Chemical Methods of Sterilization
Several chemical agents are used as antiseptics as well as dis-infectants. All these chemical agents (e.g., alcohols, aldehydes, etc.) are described later in detail under disinfection.
Although it is true that cold temperatures kill some microbes, gradual cool-ing, long-term refrigeration, or deep-freezing does not adversely affect most of the microorganisms. In fact, freezing tempera-tures, ranging from 270 to 2135°C, provide an environment that can preserve cultures of bacteria, viruses, and fungi for lon-ger periods. Some psychrophiles grow very slowly even at freez-ing temperatures and can continue to secrete toxic products.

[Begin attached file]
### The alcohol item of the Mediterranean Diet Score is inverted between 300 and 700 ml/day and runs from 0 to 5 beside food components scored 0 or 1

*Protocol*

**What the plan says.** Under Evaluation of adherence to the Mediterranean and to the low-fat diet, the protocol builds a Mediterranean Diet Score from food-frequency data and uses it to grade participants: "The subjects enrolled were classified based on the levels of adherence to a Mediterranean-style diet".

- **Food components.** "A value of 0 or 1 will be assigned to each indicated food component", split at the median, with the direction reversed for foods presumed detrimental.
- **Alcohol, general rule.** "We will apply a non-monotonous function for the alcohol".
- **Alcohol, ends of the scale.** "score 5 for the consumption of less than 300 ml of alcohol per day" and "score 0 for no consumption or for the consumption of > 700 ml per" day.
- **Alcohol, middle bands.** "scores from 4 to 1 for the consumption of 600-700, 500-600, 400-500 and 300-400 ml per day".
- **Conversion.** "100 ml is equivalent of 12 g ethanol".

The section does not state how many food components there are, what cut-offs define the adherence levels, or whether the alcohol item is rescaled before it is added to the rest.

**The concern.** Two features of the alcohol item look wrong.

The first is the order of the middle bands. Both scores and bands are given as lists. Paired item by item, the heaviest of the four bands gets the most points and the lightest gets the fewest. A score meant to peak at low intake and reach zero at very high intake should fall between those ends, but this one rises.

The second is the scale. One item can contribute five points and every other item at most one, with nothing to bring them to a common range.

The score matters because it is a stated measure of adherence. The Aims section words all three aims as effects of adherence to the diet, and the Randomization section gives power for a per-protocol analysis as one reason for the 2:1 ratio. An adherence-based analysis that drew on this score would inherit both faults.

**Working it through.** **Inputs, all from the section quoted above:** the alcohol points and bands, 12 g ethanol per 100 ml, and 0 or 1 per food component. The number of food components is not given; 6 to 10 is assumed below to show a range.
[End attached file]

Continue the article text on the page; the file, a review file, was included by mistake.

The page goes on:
S. aureus, Clostridium species (spore formers), Streptococcus species,and several types of yeasts, molds, and viruses are the pathogens that can survive for several months in the refrigerated food items.
As a general rule, chilling, freezing, and desiccation are not considered as methods of disinfection or sterilization because their antimicrobial effects are erratic and uncertain, and one cannot be sure that pathogens subjected to these procedures have been killed.